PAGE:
The writing is witty and challenging with a 'II Know What You Did Last Summer' feel to it. It is truly mesmerising watching the actors challenging their onstage counterparts via their descriptive monologue rather than by action. No longer are these characters strangers but familiar friends of youthful exuberance.
The play also brings to our attention our tendency to bury atrocities and ignore problems when it comes to marginalising and excluding Aboriginal and Torres Strait Islanders.
Letting the gravity of their actions set in, panic takes over, kicking common sense to the kerb. The audience is taken on a whirlwind journey as we are placed out of our personal comfort zones with no forgone conclusions. As the play progresses, each character questions how implicit race bias acts on them.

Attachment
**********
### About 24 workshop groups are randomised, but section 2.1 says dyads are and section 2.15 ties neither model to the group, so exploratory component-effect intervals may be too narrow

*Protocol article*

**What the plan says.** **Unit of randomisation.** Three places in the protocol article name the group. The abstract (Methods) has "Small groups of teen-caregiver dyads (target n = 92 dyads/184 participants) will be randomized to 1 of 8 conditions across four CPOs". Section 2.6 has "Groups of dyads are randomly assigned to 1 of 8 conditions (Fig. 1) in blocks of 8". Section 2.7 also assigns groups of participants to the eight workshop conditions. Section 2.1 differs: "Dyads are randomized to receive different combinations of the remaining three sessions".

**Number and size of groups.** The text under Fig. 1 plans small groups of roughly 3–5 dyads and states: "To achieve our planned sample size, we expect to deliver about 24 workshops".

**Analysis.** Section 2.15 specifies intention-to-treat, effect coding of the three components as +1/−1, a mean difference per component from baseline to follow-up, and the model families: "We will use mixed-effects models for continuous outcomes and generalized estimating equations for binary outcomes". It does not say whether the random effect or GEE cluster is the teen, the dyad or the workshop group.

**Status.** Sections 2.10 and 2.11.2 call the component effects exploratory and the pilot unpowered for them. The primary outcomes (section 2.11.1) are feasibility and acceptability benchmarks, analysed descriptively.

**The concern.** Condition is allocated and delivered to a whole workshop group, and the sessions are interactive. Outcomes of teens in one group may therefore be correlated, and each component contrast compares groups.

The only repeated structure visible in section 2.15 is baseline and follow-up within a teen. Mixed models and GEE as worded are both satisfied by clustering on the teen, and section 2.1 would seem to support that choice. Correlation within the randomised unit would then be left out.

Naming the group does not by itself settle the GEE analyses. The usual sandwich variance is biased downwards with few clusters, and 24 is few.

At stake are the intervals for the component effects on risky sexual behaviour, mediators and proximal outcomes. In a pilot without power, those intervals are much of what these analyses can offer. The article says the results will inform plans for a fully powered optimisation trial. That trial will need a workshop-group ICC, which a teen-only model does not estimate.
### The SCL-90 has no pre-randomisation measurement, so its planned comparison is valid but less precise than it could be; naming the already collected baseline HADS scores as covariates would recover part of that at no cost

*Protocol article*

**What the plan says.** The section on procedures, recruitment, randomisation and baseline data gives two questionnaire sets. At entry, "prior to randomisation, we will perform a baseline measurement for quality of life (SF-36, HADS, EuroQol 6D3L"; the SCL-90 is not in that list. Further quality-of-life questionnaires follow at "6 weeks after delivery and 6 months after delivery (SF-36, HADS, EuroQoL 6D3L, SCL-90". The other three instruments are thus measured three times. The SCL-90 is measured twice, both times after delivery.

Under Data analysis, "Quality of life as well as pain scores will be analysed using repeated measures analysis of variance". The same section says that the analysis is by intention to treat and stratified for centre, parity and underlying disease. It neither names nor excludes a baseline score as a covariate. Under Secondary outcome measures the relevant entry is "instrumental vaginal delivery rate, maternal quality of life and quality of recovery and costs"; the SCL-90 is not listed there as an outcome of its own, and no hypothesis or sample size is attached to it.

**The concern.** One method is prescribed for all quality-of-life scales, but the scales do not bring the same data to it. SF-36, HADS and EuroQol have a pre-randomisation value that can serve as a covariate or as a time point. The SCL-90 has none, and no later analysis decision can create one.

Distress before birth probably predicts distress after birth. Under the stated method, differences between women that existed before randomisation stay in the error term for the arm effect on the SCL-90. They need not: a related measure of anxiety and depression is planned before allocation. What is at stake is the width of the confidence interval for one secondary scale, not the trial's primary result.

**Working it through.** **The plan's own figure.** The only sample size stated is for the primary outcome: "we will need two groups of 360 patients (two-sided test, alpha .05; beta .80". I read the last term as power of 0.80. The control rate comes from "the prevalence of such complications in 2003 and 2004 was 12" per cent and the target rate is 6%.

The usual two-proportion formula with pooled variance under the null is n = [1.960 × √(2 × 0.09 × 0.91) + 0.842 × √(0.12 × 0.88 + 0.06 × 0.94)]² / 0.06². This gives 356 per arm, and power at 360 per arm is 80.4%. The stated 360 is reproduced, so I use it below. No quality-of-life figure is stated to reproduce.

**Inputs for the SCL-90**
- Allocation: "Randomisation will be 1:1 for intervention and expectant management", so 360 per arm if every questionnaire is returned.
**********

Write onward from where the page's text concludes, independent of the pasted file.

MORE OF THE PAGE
The intimate set looks deceivingly simple depicting the group of six in their respective living spaces just via material strips and sand looking text on the floor of the stage before seamlessly transforming to a remote beach where a dust storm occurs before clearing to a paradise with a mirror mimicking crystal clear water in the creek.
If you are to see one play for the year, come and see Flood. As the Director Isaacs says "Flood is a play that looks at implicit racial bias, the tribes we choose to align ourselves with… and the outcomes of those alignments."